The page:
So everyone else started planting their vegetable garden months ago, and you’re a little behind—but that doesn’t mean you have to settle for grocery store veggies. You can still reap a tasty harvest if you plant these 7 Quick Growing Veggies in your garden. So gather up your seeds, prep your soil, and watch your garden come to life!
The purpose of using these 7 Quick Growing Veggies
These 7 Quick Growing Veggies are some of our favorite things to grow on our urban farm. Why? I thought you might ask that! Have you waited around for something before? So, have I! We don’t like it too much. The idea with using quick growing crops in your garden is that you can get that harvest quicker. It also means that you can a garden that is more productive throughout the season.
Here are the 7 Quick Growing Veggies that every gardener should be growing
The species of radish that we’re most familiar with is the round type such as Cherry Belle. It is a fast-growing vegetable that produces a crop within 22-28 days of planting.
There are hundreds of different varieties out there for you to try but here are our favorites: French Breakfast, Easter Egg and Watermelon (Chinese Red meat Radish)
Learning How To Grow Radishes is super easy and you can keep planting after each harvest to keep your kitchen and belly full all season.
This salad staple is an ideal crop for anyone late to the gardening party. There are varieties that are ready to harvest in 40 days. Lettuce is easy to grow and provides tons of valuable salad greens all season long.
Not only does lettuce grow quickly but it also thrives in cool temperatures. In fact, it does best when temperatures dip into the 40s. Mature plants can produce a yield when temperatures are as low as 25°F.
We love growing a variety of different lettuces throughout our urban farm because we can harvest baby leaves from several different plants to make a beautiful salad. Here are some of our favorite varieties: Winter Density, Buttercrunch, Romaine, Green & Red Oakleaf, and New Red Fire.
Related: How to grow Lettuce
3. Perpetual Spinach
Perpetual Spinach can grow in partial shade and produces leaves about 25-30 days after planting. This delicious veggie can be planted in mid-August and will produce a hefty harvest well into December in zone 8. Perpetual Spinach grows well in a variety of different soils and conditions making this green a must grow in every backyard garden.
Many species of snap beans can still be planted as long as you have at least two months left of frost-free weather. Snap beans can withstand temperatures as low as 30°F—if you live in a warm climate, these crops are actually best planted between the last week in July and first week of August. Snap beans are one of the most productive crops per the space that you can grow.
Our favorite varieties are Contender, Blue Lake 274 and Landreth’s Stringless.
Although these Beets need at least 45 to 65 days to reach a full harvest, they can be planted in autumn—just make sure to get them in the soil at least six to eight weeks before the first frost. There are plenty of reasons to grow and eat beets—in addition to being sweet and delicious, beets are also high in fiber and vitamins A and C.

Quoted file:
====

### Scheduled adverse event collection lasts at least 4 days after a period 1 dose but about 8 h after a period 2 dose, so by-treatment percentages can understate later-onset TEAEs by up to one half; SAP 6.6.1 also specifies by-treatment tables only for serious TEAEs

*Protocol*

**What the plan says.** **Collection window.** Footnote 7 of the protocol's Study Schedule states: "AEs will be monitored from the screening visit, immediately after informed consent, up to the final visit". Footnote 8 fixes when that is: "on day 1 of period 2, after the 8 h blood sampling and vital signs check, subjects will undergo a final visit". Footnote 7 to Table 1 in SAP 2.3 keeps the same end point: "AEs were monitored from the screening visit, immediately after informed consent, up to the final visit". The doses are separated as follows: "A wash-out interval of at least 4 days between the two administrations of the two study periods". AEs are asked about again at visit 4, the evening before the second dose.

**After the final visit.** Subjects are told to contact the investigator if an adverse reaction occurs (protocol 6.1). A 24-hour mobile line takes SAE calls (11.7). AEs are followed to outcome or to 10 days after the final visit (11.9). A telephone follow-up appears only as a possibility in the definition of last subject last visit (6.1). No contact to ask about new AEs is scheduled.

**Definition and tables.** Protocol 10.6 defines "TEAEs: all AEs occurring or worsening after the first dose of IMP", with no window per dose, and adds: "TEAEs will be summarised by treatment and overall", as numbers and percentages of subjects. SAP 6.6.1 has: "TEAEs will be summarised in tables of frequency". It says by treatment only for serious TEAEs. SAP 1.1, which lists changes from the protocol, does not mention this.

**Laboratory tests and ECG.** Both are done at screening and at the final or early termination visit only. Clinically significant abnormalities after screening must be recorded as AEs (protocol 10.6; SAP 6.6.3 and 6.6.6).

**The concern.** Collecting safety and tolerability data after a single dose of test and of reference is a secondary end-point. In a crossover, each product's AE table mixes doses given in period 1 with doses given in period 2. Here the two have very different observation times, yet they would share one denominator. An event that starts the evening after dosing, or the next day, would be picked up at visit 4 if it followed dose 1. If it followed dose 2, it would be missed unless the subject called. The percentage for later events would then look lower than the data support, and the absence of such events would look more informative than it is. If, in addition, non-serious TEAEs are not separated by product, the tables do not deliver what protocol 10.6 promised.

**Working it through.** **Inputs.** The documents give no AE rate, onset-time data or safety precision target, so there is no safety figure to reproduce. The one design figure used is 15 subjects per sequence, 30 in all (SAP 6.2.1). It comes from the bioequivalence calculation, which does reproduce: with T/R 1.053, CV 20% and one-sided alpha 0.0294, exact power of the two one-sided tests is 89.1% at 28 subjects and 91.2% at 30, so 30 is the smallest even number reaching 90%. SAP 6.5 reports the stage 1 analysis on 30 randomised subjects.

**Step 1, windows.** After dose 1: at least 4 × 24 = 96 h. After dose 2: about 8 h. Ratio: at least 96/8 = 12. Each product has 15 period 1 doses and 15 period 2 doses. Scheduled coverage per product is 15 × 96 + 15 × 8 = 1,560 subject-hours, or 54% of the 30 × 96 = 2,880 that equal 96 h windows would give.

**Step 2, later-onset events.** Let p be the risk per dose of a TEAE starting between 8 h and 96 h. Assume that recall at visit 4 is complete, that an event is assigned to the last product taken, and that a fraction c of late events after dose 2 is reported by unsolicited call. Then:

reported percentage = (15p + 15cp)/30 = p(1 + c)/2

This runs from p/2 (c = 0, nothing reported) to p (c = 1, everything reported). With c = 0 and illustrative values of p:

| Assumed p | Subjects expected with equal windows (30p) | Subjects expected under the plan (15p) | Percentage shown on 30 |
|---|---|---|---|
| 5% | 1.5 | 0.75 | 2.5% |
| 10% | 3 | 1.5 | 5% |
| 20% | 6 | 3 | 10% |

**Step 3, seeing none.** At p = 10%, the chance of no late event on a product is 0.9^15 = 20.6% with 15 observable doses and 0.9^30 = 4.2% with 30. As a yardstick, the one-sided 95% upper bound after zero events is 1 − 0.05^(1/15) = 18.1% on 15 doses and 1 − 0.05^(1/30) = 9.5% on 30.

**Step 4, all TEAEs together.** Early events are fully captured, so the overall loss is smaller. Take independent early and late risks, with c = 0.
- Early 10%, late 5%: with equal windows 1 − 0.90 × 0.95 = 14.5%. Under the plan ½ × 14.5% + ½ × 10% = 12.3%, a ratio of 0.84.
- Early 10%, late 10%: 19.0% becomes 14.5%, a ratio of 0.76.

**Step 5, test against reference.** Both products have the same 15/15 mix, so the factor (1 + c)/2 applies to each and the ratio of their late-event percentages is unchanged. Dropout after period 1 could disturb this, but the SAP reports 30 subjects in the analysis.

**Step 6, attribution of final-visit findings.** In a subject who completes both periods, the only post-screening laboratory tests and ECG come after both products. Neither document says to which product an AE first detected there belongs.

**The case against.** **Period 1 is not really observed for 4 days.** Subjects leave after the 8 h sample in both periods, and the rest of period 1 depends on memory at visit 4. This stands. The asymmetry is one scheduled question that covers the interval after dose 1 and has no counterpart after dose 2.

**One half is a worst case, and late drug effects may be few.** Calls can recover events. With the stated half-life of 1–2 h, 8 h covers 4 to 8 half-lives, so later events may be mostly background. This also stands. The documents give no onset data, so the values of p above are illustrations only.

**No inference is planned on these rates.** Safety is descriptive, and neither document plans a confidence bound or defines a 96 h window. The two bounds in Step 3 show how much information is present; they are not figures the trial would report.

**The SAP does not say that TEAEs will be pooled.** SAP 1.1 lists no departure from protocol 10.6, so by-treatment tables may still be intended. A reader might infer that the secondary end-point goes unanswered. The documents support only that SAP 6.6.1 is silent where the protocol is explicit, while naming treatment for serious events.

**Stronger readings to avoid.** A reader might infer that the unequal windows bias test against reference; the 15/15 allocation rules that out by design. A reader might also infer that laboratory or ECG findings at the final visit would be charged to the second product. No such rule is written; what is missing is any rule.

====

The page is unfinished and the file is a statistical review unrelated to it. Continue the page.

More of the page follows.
We love growing Beets in our backyard garden because they are a multi-use vegetable. You can use the beet root as well as the delicious edible greens. The greens go great in a salad or in a fresh juice.
Once you’ve learned how to grow carrots, you can keep planting them every three weeks, starting at least 10 to 12 weeks before the first frost date. Yes! Carrots are one of the 7 quick growing veggies that you can grow in your backyard veggie garden. Carrots require consistently moist soil in order to fully germinate, so be sure to set up an excellent irrigation system or set a reminder to water your crops often. If you do not have an irrigation system in place for the carrots, you can simply place a damp towel over them to help keep the area moist.
There is nothing better than fresh grown carrots from your garden. They are sweeter than any carrot that you could buy at the super market. We love growing carrots!
If you live in warmer climates, you can grow pretty much any summer squash in the fall and have great success. I strategy on summer squash is two parts. First, we plant early in the spring under miniature greenhouses that act as a cold frame. Second, we plant early and often. We generally plant squash and zucchini every week in different areas of the garden all throughout the summer until July. Once July arrives, we have insect pressure from squash bugs so we allow the plants to finish out. In early August, we start planting again for fall. I have noticed that we do not have the same insect pressure in the fall as we do in the summer.
Most summer squash varieties are around the 50-55 days to maturity from transplant which makes it a great choice for fall planting. Our favorite varieties include White Scalloped Squash (a white Patty Pan), Cocozelle Zucchini (Italian Heirloom), 49er Hybird Yellow Zucchini and Crookneck Yellow Squash.
Related: How to grow Zucchini
If you want to grow some easy quick growing crops then find a place in your garden for these 7 quick growing veggies. They will keep you in fresh veggies all fall long.
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